I should probably start by saying that this is more of a “Hopeful Expectations” review because I didn’t have great expectations upon discovering today’s book, but rather hopes that it would be an unusual piece of writing in the YA genre. Happily, I can say that my expectations were mostly met – hooray!
So what is today’s book? Tripping Back Blue by Kara Storti, which we gratefully received from Walker Books Australia for review. Here’s the blurb from Goodreads:
Finn is a 17-year-old full of paradoxes. He’s a drug dealer, but he’s scoring money to send his twin sister to Harvard. He’s desperate to shoot up even though he’s the most popular kid in Dammertown. He’s a philosopher and orator who’s failing all his classes. The only time he finds peace is when he’s bird-watching. Finn’s life begins to spiral out of control, until he discovers a miracle drug called indigo. Finn is convinced that the drug is the way out of everything broken in his life. But is it really as magical as it seems?
What I Expected:
Initially, before reading some reviews of this one, I expected a typical “teenager-struggling-with-drugs-story” that happened to have an extremely pretty cover. On reading a few reviews and finding out that the drug causes users to relive their happiest memories, AND that one of the major characters is an old lady who eventually befriends Finn, I began to get interested. With these two tidbits of information in hand, I began to hope that this book would blend a bit of fantasy or magical realism with the drudgery of drug use and lift an average story to something unusual and enticing.
What I Got:
Overall, I’m happy to say, I got exactly what I expected. Perhaps not to the extent that I would have liked, but certainly the base elements of my expectations were all present. There is an interesting and somewhat volatile relationship between Finn and the old lady, Orah, that drives the indigo plotline. There is plenty of soul-searching (under-the-influence soul-searching, but still…) from Finn as to whether what he is doing is right, wrong or outside the bounds of morality all together. The ending is unexpectedly action packed and violent and carries a real atmosphere of danger and confusion. There were also some interesting twists on the “reliving your happiest memory” device, as the drug doesn’t always work as it is expected to, for Finn at least, as well as an in-depth exploration of human nature, as every character here is flawed in some way and no one is purely evil or pristine.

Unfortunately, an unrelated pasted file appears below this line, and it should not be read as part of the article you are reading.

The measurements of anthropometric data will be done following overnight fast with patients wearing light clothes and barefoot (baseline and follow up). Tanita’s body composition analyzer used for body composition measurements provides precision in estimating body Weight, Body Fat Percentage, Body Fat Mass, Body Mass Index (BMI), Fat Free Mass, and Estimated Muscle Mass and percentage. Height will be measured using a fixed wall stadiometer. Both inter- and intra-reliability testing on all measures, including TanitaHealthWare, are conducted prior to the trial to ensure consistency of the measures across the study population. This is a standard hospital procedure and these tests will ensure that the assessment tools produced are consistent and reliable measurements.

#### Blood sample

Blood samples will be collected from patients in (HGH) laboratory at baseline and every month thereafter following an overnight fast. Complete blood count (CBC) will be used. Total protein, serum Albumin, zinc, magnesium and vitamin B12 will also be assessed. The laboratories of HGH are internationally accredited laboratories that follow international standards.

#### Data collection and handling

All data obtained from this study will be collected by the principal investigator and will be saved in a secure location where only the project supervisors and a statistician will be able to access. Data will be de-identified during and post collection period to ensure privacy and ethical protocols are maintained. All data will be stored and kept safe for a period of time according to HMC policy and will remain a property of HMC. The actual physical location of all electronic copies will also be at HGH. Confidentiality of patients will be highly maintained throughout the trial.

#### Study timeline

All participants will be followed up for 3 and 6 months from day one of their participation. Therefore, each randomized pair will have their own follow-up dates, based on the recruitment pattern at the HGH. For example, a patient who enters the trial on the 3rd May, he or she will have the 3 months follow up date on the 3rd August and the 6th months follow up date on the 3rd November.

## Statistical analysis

For the most part, then, I enjoyed this read. I am not a fan of drug use, talk about drug use, deep explorations of the user’s mind etc (either in real life or fiction) and there was a lot more of this in the story than I initially expected. Admittedly, all the reviews I read mentioned this and it’s hinted at in the blurb, so I shouldn’t complain. I was hoping for a little more of the magical realism element around the creation and distribution of indigo, but the story doesn’t suffer particularly for the lack of it. The segues into talk about birds and random animal facts were a diverting inclusion and fleshed Finn’s character out a bit.
Would I read this book again? Probably not. Am I glad I ran across it? Definitely. Is it a standout of the genre? Not really, but it certainly has some original touches that make it worth a look if you enjoy contemporary YA that doesn’t shy away from difficult social issues such as drug use, poverty and family violence. Plus, you might learn something interesting about birds.
Until next time,